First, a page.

Three people died and five were hurt in a brazen shooting on a tram in a bustling residential neighborhood in the Dutch city of Utrecht on Monday, an assault authorities said was likely terrorism. Following a sweeping manhunt across the historic city of nearly 350,000 people, Gokmen Tanis, 37, was arrested by authorities. Justice Minister Ferd Grapperhaus said Tanis was known to justice authorities and had a criminal record, but would not elaborate. Later, authorities downgraded the alert to a 4.
A Danish MP said on Tuesday she was ordered to remove her infant daughter from parliament's chamber, sparking surprise in a country often hailed as a pioneer in women's rights. "You are not welcome with your baby in the parliament's chamber," speaker Pia Kjaersgaard, an outspoken former leader of the far-right Danish People's Party, allegedly told MP Mette Abildgaard. "I didn't ask for permission to bring her since I had previously seen another colleague bring a child into the chamber without any problems," Ms Abildgaard, whose Conservative party is part of the ruling centre-right coalition, wrote on Facebook.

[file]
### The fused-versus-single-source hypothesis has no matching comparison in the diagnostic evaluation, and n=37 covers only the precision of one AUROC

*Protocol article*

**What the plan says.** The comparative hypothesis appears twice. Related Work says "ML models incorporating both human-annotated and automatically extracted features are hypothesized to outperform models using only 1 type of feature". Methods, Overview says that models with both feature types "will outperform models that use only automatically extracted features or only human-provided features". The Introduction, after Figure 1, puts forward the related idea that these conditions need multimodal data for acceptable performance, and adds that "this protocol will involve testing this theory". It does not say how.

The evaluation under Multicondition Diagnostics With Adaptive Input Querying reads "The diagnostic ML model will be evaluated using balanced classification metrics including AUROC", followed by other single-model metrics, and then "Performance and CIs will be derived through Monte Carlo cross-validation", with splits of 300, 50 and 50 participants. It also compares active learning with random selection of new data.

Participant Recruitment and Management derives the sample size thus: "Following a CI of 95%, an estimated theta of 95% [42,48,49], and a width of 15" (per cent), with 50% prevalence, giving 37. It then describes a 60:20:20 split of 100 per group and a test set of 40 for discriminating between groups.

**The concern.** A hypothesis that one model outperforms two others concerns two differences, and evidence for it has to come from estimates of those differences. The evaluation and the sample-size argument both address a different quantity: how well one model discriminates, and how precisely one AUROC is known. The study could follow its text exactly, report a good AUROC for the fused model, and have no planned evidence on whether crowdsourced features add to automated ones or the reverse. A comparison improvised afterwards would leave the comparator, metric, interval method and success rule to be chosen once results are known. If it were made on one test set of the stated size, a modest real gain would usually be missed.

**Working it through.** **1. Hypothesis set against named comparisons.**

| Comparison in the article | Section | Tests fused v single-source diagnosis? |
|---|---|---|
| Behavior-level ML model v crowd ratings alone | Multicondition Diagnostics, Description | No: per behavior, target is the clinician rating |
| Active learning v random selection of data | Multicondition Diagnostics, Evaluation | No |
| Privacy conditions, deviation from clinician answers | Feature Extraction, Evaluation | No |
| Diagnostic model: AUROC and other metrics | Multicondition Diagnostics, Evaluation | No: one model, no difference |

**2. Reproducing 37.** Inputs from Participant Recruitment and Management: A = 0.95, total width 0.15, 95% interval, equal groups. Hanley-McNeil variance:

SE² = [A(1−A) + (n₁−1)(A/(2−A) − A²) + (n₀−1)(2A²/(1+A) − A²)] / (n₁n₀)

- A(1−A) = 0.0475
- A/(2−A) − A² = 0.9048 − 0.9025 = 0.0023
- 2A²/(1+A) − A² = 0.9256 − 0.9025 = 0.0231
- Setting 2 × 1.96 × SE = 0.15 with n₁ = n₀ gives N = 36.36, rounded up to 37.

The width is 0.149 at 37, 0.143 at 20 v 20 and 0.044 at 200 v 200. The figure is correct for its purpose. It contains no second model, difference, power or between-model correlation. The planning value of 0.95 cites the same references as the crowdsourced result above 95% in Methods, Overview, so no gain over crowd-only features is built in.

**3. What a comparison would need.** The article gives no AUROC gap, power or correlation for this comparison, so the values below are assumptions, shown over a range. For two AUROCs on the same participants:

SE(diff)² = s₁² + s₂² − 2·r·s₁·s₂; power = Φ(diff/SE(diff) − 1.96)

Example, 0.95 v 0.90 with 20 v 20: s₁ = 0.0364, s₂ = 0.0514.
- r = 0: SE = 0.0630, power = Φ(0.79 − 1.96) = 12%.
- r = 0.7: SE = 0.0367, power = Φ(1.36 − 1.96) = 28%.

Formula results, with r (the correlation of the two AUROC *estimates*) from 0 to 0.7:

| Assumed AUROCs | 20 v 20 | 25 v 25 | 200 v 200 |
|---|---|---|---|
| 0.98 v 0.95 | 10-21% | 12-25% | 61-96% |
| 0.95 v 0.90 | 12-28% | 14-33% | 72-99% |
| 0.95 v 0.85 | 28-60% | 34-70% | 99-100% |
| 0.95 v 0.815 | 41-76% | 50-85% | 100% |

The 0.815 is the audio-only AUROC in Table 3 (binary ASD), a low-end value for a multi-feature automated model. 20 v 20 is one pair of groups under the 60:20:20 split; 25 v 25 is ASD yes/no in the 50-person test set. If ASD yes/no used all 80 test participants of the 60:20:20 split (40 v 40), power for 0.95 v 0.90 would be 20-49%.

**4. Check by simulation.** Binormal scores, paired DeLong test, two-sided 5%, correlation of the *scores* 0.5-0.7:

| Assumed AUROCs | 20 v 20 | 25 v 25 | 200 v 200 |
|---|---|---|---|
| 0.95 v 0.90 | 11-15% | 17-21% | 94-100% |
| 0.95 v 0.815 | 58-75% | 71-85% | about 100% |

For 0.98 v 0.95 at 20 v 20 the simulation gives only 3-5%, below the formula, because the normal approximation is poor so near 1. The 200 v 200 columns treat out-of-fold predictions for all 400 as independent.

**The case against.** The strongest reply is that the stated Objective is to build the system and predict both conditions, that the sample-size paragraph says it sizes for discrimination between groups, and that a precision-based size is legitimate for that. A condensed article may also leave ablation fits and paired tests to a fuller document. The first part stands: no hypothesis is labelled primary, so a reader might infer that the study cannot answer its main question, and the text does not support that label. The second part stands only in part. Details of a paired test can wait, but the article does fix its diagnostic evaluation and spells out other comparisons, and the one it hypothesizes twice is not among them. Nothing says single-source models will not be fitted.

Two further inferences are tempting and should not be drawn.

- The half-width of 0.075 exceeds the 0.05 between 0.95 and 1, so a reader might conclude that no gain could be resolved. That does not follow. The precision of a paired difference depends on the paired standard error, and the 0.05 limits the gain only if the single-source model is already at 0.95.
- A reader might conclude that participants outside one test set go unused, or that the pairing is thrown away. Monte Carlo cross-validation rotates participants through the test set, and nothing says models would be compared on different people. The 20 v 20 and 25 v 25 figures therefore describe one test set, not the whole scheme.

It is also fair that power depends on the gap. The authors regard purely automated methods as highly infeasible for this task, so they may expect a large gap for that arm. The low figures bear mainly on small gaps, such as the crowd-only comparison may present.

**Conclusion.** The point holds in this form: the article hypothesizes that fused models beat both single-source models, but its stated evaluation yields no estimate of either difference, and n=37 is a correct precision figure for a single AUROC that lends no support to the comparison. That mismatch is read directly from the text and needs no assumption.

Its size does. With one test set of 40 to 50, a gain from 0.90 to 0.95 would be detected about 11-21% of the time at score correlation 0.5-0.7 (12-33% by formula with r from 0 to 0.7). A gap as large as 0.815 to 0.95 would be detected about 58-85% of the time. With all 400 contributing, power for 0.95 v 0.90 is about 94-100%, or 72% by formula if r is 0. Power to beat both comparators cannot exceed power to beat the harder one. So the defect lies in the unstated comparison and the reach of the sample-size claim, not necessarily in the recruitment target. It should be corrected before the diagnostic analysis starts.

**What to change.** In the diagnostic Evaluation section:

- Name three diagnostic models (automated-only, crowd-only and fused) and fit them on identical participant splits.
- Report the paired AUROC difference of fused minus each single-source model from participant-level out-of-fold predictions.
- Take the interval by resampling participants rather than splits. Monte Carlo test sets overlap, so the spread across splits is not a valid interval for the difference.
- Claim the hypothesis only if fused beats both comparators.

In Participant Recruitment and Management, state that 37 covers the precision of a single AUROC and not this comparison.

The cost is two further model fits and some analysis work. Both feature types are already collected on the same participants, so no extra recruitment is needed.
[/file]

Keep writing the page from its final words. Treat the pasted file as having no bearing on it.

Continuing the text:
Novartis AG said its own internal investigation found no evidence of bribery to Greek state officials as an upcoming election puts the Swiss drugmaker back in the spotlight. Greece is investigating reports of payoffs by Novartis in a high-profile case that implicates two of the country's former prime ministers and a European Union commissioner. The U.S. is investigating similar allegations.
The pilots of a doomed Lion Air Boeing 737 MAX scoured a handbook as they struggled to understand why the jet was lurching downwards, but ran out of time before it hit the water, three people with knowledge of the cockpit voice recorder contents said. The investigation into the crash, which killed all 189 people on board in October, has taken on new relevance as the U.S. Federal Aviation Administration (FAA) and other regulators grounded the model last week after a second deadly accident in Ethiopia.